A person who was discharged or released from active duty because of a service-connected disability.
Recently Separated Veterans
Any veteran during the three-year period beginning on the date of such veteran's discharge or release from active duty in the U.S. military, ground, naval, or air service.
Active Duty Wartime or Campaign Badge Veteran
A veteran who served on active duty in the U.S. military, ground, naval or air service during a war, or in a campaign or expedition for which a campaign badge has been authorized under the laws administered by the Department of Defense.
Armed Forces Service Medal Veterans
A veteran who, while serving on active duty in the U.S. military, ground, naval or air service, participated in a United States military operation for which an Armed Forces service medal was awarded pursuant to Executive Order 12985.
If you believe you belong to any of the categories of protected veterans listed above, please indicate by checking the appropriate box below. As a Government contractor subject to VEVRAA, we request this information in order to measure the effectiveness of the outreach and positive recruitment efforts we undertake pursuant to VEVRAA:
I identify as one or more of the classifications of protected veteran listed above.
I am NOT a protected veteran.
Protected veterans may have additional rights under USERRA—the Uniformed Services Employment and Reemployment Rights Act. In particular, if you were absent from employment in order to perform service in the uniformed service, you may be entitled to be reemployed by your employer in the position you would have obtained with reasonable certainty if not for the absence due to service. For more information, call the U.S. Department of Labor's Veterans Employment and Training Service (VETS), toll-free, at 1-866-4-USA-DOL.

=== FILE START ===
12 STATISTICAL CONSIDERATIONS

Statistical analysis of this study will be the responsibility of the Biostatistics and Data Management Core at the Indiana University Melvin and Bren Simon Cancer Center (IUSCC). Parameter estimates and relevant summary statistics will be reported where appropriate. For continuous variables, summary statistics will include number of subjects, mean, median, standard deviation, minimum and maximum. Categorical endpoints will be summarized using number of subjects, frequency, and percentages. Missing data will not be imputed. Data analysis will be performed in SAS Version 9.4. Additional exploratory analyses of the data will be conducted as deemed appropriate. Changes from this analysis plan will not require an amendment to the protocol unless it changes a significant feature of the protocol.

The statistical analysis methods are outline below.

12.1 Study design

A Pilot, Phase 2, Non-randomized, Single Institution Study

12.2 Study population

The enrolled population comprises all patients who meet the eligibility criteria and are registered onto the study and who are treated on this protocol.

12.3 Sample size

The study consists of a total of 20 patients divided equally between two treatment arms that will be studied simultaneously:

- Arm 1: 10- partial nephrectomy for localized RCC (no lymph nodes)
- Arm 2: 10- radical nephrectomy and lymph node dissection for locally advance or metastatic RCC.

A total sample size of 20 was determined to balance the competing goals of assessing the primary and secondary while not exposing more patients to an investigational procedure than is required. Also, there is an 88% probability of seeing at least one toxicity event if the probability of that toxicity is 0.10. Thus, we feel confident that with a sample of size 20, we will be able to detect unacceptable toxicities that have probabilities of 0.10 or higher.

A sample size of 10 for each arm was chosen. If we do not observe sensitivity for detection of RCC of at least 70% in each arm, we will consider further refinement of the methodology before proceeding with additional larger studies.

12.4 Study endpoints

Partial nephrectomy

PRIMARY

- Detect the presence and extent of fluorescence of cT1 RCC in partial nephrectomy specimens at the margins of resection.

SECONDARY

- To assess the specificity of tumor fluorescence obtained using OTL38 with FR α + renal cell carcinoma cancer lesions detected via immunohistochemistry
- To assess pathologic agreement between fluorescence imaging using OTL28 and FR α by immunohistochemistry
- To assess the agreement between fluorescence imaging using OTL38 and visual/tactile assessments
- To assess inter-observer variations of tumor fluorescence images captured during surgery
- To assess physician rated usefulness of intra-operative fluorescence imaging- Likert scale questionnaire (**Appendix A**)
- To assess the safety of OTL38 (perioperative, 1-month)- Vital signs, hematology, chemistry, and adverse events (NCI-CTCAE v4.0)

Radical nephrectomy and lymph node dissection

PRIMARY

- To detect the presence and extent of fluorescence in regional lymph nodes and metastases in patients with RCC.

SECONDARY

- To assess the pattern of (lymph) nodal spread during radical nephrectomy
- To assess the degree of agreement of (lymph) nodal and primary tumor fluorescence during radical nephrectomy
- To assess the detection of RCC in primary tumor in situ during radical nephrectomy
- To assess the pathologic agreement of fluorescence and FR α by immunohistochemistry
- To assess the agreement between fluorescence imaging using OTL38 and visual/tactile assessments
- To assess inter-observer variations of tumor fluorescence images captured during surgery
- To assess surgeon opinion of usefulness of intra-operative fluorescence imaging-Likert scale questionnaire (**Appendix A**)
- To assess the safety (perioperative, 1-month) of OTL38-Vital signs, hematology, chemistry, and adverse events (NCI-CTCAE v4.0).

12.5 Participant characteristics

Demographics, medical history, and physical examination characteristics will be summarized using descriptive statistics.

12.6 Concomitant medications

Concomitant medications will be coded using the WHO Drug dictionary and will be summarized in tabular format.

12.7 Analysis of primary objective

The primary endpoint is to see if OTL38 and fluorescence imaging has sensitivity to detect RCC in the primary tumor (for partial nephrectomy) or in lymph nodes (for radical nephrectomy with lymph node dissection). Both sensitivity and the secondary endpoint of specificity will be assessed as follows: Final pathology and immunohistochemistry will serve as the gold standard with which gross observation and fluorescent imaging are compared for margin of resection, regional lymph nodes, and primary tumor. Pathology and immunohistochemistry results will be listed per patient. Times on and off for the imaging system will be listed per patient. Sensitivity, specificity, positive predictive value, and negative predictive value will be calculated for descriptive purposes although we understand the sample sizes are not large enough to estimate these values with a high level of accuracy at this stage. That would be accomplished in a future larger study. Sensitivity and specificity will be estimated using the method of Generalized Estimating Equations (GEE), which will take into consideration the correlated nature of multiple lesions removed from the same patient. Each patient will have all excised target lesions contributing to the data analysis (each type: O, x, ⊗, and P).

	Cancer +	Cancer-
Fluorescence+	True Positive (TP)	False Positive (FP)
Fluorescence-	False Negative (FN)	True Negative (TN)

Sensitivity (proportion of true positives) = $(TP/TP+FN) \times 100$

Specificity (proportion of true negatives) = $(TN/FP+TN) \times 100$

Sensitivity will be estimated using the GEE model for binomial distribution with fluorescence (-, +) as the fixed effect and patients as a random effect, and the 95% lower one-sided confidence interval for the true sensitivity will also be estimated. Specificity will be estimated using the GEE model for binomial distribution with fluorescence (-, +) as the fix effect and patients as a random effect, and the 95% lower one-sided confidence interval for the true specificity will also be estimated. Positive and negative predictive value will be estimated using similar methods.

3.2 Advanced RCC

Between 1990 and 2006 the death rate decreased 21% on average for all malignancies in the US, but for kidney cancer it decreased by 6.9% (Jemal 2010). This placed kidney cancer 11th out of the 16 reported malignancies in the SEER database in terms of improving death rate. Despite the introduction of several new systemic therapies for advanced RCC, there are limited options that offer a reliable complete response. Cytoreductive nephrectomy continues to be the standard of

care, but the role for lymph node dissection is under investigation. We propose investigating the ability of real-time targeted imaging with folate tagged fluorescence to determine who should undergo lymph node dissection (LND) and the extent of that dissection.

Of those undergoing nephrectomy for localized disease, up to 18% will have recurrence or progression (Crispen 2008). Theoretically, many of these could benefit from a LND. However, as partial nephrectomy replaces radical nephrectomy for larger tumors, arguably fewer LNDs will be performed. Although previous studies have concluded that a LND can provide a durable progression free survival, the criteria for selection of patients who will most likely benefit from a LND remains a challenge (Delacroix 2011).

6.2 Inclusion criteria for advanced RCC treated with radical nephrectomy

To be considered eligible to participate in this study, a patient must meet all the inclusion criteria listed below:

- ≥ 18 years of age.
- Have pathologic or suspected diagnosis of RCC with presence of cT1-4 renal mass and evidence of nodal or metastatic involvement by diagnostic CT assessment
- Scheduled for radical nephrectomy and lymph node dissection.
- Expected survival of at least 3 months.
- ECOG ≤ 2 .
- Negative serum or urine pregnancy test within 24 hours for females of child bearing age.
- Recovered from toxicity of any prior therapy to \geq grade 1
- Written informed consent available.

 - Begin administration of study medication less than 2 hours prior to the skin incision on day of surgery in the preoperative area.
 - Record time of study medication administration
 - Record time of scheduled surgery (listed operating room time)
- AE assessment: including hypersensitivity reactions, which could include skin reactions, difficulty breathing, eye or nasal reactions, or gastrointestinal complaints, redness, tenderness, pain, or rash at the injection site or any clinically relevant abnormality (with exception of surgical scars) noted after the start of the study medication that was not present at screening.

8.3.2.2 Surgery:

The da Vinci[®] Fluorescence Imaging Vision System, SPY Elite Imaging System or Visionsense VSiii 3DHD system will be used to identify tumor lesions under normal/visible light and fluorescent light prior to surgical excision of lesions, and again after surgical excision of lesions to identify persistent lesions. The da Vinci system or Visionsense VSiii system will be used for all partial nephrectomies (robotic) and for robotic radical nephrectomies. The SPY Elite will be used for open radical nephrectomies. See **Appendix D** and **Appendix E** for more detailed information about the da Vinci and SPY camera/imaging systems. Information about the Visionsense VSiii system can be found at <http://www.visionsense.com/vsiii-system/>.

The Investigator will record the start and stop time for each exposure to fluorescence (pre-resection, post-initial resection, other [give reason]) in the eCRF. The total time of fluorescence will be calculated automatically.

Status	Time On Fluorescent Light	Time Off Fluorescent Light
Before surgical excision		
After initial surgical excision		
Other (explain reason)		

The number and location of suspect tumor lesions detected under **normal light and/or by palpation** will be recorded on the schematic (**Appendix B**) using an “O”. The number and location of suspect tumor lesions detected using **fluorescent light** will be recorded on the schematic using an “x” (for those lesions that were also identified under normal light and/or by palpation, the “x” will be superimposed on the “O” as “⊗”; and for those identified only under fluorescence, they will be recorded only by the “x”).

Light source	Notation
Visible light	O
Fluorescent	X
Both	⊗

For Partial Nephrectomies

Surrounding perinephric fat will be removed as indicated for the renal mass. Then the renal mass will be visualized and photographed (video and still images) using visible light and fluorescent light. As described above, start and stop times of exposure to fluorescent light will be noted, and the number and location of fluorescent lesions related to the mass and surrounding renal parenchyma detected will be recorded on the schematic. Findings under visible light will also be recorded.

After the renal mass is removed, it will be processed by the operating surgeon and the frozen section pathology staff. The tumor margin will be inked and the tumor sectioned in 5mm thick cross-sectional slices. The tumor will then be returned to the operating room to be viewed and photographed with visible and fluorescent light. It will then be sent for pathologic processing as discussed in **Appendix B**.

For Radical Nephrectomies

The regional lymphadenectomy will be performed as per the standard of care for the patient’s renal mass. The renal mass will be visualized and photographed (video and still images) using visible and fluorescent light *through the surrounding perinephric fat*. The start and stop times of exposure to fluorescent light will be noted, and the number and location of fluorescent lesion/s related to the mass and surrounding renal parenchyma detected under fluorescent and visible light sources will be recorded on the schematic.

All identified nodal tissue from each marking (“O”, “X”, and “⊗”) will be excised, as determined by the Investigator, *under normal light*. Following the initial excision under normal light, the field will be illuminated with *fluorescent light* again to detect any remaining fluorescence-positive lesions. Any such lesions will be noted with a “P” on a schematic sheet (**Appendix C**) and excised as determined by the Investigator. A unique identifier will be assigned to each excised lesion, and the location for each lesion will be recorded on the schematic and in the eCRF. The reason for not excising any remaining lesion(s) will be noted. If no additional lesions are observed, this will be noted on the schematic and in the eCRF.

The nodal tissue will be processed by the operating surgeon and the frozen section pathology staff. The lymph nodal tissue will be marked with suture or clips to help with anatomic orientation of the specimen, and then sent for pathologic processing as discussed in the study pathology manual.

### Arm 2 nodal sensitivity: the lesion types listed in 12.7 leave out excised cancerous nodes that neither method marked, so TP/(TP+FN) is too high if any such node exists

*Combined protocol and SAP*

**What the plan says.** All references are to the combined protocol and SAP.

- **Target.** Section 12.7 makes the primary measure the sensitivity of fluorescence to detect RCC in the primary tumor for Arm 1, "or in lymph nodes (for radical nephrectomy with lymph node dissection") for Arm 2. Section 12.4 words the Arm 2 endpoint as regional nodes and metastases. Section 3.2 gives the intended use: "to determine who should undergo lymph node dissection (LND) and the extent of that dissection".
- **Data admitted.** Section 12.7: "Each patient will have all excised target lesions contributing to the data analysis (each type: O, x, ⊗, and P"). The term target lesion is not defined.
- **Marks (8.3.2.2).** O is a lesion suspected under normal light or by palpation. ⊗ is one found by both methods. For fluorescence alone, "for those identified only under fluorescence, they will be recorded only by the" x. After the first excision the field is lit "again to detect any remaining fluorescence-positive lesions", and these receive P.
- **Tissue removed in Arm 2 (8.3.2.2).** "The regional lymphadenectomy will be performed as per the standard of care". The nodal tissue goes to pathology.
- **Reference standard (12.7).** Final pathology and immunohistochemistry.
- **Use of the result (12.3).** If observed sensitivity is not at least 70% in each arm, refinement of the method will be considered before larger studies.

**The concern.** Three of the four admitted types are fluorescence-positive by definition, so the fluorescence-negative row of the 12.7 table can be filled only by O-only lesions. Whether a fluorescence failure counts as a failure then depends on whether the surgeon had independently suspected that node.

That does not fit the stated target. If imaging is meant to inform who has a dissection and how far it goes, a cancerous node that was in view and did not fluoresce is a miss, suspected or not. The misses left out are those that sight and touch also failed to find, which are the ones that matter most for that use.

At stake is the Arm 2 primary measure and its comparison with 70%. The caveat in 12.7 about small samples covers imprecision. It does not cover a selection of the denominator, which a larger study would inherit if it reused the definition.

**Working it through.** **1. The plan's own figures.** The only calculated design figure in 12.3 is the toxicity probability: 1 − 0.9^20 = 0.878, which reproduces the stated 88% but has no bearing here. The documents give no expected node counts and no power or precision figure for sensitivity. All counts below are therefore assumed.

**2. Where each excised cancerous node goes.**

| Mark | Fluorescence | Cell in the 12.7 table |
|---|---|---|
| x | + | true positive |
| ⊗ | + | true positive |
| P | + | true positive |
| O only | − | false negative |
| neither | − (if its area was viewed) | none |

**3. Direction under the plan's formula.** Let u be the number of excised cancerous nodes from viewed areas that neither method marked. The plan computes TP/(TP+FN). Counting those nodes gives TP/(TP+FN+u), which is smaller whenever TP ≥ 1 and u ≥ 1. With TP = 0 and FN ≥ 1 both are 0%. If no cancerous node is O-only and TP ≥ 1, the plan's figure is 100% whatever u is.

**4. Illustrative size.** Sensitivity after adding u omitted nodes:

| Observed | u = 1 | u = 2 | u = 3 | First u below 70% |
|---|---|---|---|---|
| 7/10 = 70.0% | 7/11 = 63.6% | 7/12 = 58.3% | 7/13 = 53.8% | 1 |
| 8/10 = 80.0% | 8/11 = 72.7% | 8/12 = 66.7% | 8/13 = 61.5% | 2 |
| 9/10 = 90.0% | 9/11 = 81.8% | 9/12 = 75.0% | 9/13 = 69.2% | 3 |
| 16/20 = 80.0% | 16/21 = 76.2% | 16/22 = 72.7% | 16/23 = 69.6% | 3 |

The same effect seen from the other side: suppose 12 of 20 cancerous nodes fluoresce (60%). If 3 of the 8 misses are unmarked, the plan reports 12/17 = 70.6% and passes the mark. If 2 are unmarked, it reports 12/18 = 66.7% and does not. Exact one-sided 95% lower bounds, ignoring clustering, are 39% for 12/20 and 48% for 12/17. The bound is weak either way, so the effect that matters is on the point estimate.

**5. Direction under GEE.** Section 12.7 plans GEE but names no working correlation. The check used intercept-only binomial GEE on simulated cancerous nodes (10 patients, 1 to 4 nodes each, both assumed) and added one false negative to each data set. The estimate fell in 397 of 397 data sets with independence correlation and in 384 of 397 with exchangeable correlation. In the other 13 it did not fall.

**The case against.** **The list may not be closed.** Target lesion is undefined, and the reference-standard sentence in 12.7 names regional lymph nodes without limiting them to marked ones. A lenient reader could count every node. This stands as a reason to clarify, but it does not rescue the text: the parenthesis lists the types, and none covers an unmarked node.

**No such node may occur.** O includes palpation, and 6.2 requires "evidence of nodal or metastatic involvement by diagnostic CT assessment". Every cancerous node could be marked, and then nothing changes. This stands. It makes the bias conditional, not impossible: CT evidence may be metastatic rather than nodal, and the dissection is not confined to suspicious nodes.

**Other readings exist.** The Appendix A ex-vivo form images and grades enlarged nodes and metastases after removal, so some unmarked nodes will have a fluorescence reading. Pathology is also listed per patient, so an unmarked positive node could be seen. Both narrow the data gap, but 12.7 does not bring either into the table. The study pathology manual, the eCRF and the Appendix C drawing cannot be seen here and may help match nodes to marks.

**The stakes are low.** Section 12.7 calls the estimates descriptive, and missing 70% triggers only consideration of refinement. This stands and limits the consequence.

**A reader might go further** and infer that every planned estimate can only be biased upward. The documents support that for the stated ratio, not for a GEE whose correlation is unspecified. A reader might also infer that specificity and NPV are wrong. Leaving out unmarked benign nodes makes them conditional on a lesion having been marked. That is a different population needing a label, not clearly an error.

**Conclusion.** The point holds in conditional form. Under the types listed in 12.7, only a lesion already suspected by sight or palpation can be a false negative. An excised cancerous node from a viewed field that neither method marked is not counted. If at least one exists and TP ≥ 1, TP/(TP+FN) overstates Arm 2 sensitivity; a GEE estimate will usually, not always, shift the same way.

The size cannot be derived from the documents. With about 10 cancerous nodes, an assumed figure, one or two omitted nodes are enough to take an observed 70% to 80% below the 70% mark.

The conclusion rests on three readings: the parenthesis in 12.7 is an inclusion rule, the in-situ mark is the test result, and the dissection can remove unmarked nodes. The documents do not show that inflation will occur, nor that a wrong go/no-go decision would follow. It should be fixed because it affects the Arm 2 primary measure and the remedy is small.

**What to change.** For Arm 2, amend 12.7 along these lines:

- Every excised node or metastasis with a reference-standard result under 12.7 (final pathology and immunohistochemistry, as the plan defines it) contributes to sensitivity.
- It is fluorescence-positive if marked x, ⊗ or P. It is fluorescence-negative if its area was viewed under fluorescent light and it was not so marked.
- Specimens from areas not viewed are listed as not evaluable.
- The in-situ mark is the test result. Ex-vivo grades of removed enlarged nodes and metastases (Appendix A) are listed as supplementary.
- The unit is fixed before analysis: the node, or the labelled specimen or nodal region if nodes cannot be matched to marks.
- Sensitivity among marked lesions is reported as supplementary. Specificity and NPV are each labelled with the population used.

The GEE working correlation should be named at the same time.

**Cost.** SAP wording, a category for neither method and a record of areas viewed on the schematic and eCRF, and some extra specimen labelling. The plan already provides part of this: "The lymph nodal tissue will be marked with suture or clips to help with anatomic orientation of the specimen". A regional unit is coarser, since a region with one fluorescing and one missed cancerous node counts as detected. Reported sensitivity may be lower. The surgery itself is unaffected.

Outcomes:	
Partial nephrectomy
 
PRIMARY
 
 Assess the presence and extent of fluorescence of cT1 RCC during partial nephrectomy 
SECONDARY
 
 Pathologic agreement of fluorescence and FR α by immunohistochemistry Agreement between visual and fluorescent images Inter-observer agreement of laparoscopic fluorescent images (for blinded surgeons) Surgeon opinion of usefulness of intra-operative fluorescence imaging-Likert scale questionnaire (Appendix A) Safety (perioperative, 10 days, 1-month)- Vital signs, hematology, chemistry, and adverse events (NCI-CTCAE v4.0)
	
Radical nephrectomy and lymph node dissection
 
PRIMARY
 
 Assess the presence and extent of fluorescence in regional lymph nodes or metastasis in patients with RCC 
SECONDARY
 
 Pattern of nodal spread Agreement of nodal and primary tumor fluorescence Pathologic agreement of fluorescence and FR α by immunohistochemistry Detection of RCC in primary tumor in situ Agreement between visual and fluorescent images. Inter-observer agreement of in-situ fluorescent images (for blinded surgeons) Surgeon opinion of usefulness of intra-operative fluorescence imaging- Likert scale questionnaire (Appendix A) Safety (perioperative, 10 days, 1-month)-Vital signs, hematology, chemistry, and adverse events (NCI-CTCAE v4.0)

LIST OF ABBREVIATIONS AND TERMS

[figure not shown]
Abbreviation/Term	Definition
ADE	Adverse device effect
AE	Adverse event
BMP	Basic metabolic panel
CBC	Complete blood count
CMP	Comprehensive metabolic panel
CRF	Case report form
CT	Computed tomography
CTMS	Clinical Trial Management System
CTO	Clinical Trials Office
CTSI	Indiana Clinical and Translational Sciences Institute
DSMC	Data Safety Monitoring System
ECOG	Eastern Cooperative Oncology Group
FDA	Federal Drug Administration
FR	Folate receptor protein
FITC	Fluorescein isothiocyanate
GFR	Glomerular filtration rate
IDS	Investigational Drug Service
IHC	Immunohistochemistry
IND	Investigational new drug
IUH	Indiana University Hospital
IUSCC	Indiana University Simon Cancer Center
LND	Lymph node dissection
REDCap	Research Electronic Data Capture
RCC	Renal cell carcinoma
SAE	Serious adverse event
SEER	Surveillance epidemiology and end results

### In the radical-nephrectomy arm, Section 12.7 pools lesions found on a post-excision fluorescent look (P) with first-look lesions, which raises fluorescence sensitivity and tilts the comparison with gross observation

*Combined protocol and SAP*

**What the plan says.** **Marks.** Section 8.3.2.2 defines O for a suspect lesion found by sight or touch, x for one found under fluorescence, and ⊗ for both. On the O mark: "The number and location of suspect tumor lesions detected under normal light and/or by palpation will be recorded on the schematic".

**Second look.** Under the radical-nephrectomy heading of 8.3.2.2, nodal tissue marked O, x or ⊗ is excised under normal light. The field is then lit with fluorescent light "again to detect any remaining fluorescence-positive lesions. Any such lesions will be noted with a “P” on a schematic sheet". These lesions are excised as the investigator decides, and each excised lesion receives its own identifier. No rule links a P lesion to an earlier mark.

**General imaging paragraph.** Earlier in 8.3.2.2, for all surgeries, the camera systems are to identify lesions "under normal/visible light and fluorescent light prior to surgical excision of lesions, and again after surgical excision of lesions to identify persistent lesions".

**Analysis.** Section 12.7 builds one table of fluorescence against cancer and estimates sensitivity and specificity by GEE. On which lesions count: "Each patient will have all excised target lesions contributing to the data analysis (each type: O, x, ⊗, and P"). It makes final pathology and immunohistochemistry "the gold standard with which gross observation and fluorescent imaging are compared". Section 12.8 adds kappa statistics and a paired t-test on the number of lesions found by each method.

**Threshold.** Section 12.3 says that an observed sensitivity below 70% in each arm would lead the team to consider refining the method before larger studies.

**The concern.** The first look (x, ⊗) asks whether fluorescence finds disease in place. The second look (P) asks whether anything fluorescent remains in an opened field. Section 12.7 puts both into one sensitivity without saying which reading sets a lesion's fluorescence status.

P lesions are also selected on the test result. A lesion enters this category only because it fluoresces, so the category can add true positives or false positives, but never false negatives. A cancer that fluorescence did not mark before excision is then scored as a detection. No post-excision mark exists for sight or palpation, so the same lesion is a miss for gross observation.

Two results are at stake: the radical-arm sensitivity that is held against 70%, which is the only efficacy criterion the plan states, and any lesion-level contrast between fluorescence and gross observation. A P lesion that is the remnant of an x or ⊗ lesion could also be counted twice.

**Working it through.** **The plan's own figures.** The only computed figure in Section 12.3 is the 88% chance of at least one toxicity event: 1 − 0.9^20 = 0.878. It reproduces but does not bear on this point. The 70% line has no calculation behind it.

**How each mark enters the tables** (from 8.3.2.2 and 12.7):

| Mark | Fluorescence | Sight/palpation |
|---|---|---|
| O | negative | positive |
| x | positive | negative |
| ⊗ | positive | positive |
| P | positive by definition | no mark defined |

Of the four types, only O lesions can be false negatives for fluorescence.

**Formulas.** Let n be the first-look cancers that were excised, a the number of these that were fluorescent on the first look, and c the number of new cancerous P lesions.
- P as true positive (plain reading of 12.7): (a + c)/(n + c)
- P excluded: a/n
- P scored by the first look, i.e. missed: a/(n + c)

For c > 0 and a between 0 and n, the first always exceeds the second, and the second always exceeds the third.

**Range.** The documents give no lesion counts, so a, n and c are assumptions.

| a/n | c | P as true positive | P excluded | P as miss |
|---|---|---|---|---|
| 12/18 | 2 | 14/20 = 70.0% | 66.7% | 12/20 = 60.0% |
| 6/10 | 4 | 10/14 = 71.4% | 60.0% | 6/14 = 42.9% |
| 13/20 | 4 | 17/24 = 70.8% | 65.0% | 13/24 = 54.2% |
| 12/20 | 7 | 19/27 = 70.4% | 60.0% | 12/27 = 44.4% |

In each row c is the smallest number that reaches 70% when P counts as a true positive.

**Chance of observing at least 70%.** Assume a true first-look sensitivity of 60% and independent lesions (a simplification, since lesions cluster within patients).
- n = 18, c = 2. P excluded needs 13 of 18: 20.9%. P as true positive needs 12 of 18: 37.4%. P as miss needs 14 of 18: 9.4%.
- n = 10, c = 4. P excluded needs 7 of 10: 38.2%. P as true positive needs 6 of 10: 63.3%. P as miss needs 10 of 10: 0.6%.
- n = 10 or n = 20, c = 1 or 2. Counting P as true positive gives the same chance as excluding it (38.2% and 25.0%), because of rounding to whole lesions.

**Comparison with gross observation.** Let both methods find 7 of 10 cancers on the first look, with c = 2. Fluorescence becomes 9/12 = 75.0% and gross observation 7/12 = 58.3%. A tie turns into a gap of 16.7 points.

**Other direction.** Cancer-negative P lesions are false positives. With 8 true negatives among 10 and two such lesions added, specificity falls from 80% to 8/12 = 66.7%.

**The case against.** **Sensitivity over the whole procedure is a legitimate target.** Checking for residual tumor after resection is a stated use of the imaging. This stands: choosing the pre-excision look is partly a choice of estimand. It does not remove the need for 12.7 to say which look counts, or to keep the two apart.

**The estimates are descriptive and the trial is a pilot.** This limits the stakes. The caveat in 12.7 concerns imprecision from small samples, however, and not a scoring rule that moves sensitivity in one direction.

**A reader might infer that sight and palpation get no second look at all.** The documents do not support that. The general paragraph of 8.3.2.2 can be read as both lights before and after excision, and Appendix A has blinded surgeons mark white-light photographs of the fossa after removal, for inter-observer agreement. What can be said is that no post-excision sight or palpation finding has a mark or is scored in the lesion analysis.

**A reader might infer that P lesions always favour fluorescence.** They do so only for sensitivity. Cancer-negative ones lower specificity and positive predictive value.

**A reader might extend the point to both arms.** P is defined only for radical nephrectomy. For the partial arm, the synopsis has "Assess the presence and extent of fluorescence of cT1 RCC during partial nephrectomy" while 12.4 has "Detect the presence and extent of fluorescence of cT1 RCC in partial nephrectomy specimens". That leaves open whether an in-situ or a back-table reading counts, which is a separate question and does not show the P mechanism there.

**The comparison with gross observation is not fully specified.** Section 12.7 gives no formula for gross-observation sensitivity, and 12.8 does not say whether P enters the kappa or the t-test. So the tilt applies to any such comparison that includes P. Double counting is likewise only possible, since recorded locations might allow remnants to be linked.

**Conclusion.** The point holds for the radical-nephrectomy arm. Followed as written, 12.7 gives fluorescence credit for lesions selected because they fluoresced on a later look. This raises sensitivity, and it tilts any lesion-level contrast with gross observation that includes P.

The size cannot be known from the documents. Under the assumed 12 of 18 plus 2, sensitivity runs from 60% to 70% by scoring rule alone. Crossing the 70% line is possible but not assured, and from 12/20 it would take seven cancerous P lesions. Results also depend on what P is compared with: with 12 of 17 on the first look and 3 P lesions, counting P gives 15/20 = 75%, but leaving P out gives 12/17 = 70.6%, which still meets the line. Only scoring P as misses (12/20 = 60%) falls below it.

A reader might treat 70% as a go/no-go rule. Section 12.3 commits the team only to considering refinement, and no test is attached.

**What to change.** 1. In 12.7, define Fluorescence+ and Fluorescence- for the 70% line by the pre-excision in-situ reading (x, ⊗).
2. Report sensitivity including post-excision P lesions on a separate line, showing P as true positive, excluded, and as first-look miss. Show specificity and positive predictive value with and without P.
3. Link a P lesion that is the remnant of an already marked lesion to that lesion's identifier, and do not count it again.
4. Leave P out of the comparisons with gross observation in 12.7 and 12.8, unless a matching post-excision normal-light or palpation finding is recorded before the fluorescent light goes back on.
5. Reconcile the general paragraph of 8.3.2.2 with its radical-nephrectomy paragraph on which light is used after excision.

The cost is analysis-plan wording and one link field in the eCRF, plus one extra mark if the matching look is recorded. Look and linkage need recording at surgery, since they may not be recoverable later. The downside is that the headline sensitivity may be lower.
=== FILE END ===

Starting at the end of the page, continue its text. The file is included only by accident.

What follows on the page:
i. Executive Order 11246, as amended.
ii. Vietnam Era Veterans' Readjustment Assistance Act of 1974, as amended.
For more information about the equal employment obligations of Federal contractors, visit the U.S. Department of Labor's Office of Federal Contract Compliance Programs (OFCCP) website at
www.dol.gov/ofccp. Voluntary Self-Identification of Disability
OMB Control Number 1250-0005
Page 1of 2 Why are you being asked to complete this form?